Friday, August 5, 2016

Two New Photos of DeWitty Emerge: What Message Do They Have For Us?


Courtesy of Sharon Hughes


 Earlier this year, some 200 people gathered on the side of the Highway 83 in Cherry County to dedicate a new roadside historical marker commemorating DeWitty, Nebraska.
DeWitty, also known as Audacious, was the longest lasting and most successful African-American rural settlement in Nebraska, and was spread out in the Sand Hills along the North Loup River west of Highway 83. It lasted from about 1906 to the mid-1930s.
Within its 184 words, the marker mentions the close relationship between the black settlers and their white neighbors, which included the town of Brownlee. (For the complete text of the marker, scroll down to the end of the blog.)
As a result of the publicity surrounding the campaign to install the marker, two previously unpublished photos have emerged that confirm much of what authors such as myself have been saying about life back then in the Sand Hills: despite racial differences that were then plaguing the wider world, pretty much everybody in the Sand Hills got along fine.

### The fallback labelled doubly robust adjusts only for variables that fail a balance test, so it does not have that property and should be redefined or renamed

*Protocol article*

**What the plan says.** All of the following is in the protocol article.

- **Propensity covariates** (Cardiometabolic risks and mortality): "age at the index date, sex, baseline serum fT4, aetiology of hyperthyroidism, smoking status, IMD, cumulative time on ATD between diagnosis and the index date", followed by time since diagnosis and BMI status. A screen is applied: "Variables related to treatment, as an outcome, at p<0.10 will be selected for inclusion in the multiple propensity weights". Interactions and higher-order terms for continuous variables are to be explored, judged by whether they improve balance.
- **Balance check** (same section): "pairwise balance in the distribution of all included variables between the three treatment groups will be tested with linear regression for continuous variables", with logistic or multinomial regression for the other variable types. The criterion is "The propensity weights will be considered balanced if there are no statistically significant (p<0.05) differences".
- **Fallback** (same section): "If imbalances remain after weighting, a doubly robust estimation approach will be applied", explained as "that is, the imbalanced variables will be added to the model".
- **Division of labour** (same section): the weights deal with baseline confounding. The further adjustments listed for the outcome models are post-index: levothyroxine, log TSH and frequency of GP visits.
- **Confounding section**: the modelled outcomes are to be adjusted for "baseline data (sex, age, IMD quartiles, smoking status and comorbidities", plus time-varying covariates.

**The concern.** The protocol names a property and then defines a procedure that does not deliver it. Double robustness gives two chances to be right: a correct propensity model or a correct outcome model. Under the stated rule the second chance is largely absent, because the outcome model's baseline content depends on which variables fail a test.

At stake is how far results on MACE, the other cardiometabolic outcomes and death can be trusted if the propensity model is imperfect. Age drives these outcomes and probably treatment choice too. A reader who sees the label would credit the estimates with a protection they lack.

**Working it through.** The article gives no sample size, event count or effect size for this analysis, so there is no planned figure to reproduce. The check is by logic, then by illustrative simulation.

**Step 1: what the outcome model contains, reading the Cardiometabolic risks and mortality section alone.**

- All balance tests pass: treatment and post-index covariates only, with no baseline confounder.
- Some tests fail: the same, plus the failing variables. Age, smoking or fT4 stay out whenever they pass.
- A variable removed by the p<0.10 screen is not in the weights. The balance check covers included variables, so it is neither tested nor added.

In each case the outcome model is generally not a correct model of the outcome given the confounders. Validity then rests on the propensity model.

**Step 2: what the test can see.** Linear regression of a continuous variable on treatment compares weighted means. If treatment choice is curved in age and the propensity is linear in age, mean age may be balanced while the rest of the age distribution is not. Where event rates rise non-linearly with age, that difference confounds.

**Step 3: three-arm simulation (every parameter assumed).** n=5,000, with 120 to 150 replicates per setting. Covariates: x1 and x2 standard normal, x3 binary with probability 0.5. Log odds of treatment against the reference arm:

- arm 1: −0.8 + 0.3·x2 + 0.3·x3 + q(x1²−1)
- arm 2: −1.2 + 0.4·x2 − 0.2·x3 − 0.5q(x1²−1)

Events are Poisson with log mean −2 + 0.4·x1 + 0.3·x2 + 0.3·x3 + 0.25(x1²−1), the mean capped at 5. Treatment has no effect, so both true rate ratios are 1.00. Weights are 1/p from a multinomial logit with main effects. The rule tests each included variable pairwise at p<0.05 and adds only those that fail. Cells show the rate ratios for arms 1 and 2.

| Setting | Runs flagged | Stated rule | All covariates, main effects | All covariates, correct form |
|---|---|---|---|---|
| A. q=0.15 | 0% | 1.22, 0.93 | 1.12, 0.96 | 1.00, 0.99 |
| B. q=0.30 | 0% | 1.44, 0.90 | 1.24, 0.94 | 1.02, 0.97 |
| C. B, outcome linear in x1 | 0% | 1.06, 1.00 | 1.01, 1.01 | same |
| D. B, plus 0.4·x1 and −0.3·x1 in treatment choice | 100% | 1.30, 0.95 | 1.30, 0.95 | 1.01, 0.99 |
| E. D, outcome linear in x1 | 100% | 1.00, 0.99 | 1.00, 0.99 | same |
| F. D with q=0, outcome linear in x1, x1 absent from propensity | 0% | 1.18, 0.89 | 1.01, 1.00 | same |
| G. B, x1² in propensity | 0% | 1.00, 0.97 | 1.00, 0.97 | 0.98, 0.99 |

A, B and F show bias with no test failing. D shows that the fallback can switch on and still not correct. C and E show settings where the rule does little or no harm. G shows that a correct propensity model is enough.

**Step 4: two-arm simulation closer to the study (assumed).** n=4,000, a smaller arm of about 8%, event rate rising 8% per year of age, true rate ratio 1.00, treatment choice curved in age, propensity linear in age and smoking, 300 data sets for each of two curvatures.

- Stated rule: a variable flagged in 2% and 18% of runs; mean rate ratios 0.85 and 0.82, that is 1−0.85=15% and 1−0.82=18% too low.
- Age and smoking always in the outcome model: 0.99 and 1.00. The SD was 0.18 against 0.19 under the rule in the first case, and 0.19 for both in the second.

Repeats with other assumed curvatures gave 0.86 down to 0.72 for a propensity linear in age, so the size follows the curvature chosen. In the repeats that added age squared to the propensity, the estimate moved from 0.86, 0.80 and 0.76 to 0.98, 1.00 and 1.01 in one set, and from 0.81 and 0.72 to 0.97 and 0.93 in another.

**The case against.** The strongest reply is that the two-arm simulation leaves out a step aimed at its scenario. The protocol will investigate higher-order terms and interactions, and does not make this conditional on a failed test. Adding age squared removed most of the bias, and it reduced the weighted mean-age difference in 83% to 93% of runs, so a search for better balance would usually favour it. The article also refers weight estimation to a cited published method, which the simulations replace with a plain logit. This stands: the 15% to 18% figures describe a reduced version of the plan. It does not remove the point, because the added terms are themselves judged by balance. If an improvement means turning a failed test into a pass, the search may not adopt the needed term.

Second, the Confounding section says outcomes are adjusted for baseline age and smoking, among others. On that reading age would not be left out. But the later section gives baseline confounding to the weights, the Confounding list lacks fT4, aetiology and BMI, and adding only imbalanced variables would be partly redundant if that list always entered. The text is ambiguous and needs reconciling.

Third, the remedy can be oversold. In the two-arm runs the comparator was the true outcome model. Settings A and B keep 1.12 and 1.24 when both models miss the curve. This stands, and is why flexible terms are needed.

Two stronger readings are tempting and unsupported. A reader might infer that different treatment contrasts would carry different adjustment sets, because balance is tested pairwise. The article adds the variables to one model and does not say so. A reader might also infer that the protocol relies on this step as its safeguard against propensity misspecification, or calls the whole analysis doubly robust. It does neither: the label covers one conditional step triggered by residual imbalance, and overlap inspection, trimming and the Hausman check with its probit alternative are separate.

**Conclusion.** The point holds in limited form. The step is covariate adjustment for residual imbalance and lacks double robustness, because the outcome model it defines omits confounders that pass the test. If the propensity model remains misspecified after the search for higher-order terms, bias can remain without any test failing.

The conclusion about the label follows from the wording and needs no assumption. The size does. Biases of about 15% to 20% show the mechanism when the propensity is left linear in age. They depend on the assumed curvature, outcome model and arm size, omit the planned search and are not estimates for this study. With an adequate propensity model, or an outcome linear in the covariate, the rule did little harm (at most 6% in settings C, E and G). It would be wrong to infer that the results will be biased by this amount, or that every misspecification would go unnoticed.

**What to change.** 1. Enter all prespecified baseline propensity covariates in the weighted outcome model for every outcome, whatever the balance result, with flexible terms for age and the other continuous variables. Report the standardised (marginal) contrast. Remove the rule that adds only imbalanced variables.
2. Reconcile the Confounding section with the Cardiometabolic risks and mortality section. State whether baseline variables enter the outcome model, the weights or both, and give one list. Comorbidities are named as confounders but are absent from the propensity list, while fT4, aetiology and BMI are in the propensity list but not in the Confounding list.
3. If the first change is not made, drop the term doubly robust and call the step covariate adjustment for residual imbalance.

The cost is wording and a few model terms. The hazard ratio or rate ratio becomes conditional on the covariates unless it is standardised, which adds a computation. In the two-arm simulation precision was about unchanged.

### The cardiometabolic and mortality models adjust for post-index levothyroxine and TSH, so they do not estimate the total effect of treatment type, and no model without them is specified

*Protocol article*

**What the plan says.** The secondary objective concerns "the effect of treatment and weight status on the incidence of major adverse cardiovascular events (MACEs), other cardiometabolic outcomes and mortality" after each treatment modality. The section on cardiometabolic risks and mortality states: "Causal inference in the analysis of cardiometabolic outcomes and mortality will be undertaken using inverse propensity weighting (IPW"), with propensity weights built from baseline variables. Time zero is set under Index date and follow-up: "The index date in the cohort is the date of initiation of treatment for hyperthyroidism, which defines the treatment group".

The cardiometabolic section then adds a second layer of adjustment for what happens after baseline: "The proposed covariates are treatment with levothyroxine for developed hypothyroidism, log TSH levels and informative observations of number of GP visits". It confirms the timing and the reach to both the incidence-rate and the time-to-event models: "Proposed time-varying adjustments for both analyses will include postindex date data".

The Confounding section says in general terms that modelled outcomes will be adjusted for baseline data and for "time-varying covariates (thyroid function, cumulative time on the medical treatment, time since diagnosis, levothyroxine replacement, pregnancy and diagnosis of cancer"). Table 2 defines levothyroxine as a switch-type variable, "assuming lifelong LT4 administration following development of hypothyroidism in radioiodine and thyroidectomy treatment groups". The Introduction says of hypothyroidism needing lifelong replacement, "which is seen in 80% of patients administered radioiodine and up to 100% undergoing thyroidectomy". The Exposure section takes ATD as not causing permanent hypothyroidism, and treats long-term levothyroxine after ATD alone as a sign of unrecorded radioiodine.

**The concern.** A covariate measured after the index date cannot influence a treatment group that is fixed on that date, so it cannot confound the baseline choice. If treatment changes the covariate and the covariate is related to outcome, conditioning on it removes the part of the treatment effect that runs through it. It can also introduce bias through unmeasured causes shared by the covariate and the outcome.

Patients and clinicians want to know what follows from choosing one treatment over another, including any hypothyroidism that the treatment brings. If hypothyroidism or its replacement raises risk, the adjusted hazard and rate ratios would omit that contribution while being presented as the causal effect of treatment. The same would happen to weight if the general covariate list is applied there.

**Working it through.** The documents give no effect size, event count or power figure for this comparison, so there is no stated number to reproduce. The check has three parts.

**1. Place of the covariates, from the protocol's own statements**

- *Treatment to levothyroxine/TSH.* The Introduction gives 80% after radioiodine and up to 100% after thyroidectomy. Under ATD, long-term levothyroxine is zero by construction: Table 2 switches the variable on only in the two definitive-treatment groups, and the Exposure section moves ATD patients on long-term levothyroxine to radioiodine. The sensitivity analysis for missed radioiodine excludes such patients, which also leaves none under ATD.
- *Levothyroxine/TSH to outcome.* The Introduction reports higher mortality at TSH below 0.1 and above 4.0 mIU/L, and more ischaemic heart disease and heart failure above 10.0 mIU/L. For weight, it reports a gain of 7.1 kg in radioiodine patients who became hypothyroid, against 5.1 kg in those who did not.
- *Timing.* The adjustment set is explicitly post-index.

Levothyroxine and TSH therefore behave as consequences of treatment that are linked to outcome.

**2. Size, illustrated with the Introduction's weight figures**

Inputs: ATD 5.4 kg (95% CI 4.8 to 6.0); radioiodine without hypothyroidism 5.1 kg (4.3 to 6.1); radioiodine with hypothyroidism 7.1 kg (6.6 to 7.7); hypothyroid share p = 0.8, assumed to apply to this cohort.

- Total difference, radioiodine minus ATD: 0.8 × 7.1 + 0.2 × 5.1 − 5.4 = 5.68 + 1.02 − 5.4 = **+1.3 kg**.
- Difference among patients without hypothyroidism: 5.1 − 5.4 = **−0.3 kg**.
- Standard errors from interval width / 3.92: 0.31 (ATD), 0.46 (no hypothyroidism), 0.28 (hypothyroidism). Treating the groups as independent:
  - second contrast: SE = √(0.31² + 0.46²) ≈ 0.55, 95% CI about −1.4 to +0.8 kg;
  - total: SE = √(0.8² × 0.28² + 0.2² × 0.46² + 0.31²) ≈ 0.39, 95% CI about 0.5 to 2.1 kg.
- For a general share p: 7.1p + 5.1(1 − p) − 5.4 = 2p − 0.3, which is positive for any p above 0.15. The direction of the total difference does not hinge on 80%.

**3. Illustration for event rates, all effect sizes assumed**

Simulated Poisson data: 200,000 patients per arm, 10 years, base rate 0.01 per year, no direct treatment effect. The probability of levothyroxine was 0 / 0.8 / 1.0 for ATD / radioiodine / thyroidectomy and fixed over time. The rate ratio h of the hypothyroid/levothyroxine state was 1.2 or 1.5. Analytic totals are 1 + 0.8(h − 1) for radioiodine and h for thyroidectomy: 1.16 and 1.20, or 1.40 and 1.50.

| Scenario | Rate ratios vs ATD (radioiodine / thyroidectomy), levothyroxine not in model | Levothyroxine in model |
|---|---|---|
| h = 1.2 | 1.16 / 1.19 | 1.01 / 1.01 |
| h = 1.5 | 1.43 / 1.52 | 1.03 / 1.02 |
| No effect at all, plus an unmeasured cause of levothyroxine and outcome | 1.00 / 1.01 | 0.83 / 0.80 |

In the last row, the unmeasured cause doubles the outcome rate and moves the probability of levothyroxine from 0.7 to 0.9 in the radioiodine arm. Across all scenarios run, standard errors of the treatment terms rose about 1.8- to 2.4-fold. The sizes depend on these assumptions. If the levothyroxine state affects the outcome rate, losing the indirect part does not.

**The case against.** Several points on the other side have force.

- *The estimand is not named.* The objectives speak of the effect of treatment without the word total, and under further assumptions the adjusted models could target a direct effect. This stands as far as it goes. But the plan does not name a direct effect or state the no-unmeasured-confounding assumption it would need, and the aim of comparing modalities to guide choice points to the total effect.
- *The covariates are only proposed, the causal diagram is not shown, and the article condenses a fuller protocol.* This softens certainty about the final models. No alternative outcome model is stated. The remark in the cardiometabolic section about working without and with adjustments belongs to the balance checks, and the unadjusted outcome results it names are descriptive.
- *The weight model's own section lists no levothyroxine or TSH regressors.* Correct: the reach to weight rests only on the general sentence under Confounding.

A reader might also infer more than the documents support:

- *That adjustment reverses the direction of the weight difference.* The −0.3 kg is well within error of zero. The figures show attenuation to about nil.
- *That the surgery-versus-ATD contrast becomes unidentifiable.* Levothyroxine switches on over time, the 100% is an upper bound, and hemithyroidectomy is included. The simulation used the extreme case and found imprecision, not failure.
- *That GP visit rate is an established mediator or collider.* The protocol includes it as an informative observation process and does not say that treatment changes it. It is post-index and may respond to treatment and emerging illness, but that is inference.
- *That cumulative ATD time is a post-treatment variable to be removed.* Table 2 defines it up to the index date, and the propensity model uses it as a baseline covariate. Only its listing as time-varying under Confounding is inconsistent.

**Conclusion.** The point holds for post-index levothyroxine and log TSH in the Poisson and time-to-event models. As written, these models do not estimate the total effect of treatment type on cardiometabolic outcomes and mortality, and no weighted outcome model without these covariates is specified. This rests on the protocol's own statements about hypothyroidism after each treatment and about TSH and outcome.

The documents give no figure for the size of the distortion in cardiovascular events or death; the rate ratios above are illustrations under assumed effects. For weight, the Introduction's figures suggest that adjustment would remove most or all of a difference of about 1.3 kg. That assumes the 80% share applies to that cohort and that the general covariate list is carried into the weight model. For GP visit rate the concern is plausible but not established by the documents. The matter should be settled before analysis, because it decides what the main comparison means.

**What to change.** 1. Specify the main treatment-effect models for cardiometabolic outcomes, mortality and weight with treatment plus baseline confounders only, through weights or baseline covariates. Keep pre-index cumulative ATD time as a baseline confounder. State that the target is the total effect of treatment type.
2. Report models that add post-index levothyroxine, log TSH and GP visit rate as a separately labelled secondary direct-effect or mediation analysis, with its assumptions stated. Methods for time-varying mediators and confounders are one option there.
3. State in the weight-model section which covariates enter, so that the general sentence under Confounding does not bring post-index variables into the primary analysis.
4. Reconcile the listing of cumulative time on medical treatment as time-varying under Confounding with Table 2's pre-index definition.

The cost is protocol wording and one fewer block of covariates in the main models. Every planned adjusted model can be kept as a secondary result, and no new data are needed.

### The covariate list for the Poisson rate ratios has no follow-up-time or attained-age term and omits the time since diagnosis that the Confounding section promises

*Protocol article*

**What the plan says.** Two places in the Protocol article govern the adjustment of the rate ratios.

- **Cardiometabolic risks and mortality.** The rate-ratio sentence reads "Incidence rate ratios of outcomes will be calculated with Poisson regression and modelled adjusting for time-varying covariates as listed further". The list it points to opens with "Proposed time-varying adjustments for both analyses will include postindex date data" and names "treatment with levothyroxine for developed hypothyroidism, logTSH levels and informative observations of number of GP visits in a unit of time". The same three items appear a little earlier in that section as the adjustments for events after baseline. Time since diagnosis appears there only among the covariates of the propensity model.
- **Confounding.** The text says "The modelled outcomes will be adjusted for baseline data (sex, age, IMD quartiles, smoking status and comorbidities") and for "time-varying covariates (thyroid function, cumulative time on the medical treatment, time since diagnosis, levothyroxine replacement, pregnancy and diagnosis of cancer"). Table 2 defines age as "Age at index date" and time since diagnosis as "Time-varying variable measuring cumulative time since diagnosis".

The marker reads: “On Independence Day, residents of DeWitty and nearby Brownlee would come together for a rodeo, baseball game and picnic.”
A few weeks ago, Helen White of Thedford, Nebraska, passed on a photo that a friend Sharon Hughes had found recently in a shoebox full of pictures. Hughes’ family once lived nearby DeWitty, north of Seneca, although she now resides in Grand Island.
The photo says “Ballgame at Brownlee, July 4, ‘14.” (The “4” is cut off on the image but it is also written on back.
For the first time, we have a photograph of one of these Independence Day activities. There are at least two known photos of DeWitty men dressed in their baseball uniforms, but in this photo we actually see a game being played. The DeWitty team was known as the North Loup Sluggers.
There is a lot to be gleaned from this picture.
Courtesy of Catherine Meehan Blount